I’d like to end with this: It’s human instinct to want to leave our mark. We all want to know that somehow, some way, we’ve made a difference. When I was a teenager I aimed to do that by being a world famous Dungeons & Dragons player, but that goal eluded me. Instead, my family instilled in me a sense of public service. But nothing leaves a legacy like a teacher. I know that it’s long hours, and people don’t recognize all the work that goes into it outside of the school day. It can be difficult and unglamorous and thankless and it’s far, far too underpaid. But a teacher who reaches a student changes a life. You make your mark on someone’s personal history. Whether you’ve helped someone tap into a talent, find a calling, or understand that education is vital. When you’ve shown someone that they can, in fact, pass the test, go to college, or be anything they want to be. All of that has an impact not just on your students, but on their friends, their families, and the families they’ll have down the road. You’ll help to build the next generation of adults in this country who prize education and know that it’s the greatest resource they can provide their own children. You have an effect that resonates in perpetuity. And you build this country’s human capital.
So thank you for that. And again, give yourselves a round of applause. And again, I’m going to tell everyone how hard you clapped at the end….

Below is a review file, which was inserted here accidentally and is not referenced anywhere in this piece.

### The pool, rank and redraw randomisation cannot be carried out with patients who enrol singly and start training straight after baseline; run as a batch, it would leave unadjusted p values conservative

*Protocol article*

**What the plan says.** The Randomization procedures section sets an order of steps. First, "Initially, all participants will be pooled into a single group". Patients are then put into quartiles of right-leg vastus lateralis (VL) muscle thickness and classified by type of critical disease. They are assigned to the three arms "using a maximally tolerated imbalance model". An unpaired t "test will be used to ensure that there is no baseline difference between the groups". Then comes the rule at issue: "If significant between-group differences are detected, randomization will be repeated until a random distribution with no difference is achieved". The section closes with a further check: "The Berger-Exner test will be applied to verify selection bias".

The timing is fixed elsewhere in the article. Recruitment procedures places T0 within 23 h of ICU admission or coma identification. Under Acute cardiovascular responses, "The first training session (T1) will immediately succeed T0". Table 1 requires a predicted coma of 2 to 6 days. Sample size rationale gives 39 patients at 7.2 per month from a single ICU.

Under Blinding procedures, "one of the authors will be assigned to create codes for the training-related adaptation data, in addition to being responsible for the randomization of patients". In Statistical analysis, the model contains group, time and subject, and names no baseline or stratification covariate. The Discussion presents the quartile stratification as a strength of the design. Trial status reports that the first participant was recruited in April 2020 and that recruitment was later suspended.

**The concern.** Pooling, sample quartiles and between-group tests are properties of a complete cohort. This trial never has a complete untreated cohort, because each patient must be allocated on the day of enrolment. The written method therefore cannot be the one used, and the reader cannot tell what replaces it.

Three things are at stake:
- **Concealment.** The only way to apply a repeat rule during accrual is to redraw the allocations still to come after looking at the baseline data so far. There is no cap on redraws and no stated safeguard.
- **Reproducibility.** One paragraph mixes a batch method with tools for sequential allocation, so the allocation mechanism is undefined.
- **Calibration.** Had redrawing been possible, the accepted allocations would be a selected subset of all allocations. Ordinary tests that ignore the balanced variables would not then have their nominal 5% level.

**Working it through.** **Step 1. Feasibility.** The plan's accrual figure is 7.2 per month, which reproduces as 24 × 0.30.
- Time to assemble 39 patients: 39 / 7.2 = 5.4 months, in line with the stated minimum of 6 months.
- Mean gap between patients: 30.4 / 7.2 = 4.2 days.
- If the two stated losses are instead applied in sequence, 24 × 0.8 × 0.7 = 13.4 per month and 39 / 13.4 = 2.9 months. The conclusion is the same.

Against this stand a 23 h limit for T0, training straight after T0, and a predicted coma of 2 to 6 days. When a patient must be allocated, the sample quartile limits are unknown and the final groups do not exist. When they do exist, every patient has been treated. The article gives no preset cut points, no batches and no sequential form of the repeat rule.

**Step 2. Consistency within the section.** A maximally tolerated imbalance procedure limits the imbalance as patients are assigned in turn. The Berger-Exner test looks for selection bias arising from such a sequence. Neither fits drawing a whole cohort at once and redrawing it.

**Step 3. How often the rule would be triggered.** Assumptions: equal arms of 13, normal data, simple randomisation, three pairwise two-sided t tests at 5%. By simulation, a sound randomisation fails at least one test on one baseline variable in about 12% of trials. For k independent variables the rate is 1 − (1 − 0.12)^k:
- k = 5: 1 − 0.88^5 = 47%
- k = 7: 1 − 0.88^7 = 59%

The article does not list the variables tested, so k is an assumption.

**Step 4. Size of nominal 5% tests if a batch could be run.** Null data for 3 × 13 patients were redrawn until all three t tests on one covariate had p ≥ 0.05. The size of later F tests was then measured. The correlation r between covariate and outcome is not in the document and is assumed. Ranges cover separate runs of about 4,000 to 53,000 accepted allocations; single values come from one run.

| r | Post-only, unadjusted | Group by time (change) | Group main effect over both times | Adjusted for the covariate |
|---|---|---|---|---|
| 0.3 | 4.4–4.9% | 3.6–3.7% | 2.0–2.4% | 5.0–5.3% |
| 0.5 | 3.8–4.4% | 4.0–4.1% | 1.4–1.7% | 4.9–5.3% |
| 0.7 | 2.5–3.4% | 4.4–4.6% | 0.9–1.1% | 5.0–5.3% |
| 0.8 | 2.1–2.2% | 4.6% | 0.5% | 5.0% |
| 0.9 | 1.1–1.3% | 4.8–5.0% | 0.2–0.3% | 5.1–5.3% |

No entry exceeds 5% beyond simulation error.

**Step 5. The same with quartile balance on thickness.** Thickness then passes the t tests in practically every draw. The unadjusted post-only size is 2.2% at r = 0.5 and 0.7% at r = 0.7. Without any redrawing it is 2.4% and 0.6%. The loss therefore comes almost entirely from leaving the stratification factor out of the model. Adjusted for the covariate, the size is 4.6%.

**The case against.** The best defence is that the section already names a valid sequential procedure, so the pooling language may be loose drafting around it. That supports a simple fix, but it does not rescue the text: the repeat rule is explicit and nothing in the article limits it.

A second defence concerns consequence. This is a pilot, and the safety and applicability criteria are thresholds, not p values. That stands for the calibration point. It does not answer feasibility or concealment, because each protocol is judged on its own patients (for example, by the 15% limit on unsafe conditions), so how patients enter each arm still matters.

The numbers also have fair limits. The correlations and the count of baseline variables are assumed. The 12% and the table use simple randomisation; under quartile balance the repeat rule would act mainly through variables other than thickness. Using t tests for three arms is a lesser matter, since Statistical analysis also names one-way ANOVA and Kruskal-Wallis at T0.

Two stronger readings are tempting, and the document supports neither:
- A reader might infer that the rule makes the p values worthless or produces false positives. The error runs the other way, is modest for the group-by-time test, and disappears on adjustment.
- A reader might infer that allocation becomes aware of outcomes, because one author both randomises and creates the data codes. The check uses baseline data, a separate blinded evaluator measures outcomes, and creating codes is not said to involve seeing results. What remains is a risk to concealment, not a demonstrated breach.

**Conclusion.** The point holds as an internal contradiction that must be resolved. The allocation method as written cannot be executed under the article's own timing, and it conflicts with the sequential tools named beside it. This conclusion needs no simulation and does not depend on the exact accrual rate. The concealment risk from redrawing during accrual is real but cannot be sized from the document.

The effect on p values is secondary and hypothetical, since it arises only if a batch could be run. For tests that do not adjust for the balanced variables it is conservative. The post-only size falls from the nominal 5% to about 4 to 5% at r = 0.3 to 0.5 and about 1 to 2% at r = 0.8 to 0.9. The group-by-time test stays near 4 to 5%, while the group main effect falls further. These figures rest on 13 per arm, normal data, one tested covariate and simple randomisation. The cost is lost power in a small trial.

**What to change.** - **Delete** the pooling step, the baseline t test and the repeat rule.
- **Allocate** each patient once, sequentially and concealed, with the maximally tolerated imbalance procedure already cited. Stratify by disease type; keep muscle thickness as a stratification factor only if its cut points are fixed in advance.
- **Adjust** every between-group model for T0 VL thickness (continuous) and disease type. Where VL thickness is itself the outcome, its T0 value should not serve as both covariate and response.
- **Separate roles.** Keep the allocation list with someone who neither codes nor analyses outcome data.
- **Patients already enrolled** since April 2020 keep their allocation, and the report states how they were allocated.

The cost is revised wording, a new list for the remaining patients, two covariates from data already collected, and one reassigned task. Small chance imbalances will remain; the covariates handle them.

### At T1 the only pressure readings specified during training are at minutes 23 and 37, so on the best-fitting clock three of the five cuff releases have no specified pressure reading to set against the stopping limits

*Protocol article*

Thank you for your time and your dedication, and thank you for inviting me to share tonight with all of you.
1. Evans et al. (2015).
2. Friedman (1961).
3. Havranek and Rusnak (2013).
4. See Swanson and Williams (2014) and Williams (2014).
5. Aaronson et al. (2014).
6. See, for example, Fernald and Jones (2015).
Aaronson, Daniel, Luojia Hu, Arian Seifoddini, and Daniel G. Sullivan. 2014. “Declining Labor Force Participation and Its Implications for Unemployment and Employment Growth.” Federal Reserve Bank of Chicago Economic Perspectives 38 (fourth quarter), pp. 100–138.
Evans, Charles, Jonas Fisher, Francis Gourio, and Spencer Krane. 2015. “Risk Management for Monetary Policy Near the Zero Lower Bound.” Brookings Papers on Economic Activity, March.
Fernald, John G., and Charles I. Jones. 2015. “The Future of U.S. Economic Growth.” American Economic Review Papers and Proceedings 104(5, May), pp. 44–49.
Friedman, Milton. 1961. “The Lag in Effect of Monetary Policy.” Journal of Political Economy 69(5), pp. 447−466.
Havranek, Tomas, and Marek Rusnak. 2013. “Transmission Lags of Monetary Policy: A Meta-Analysis.” International Journal of Central Banking 9(4, December), pp. 39–75.
Swanson, Eric T., and John C. Williams. 2014. “Measuring the Effect of the Zero Lower Bound on Medium- and Longer-Term Interest Rates.” American Economic Review 104(10, October), pp. 3,154–3,185.
Williams, John C. 2014. “Monetary Policy at the Zero Lower Bound: Putting Theory into Practice.” Working paper, Hutchins Center on Fiscal and Monetary Policy at Brookings.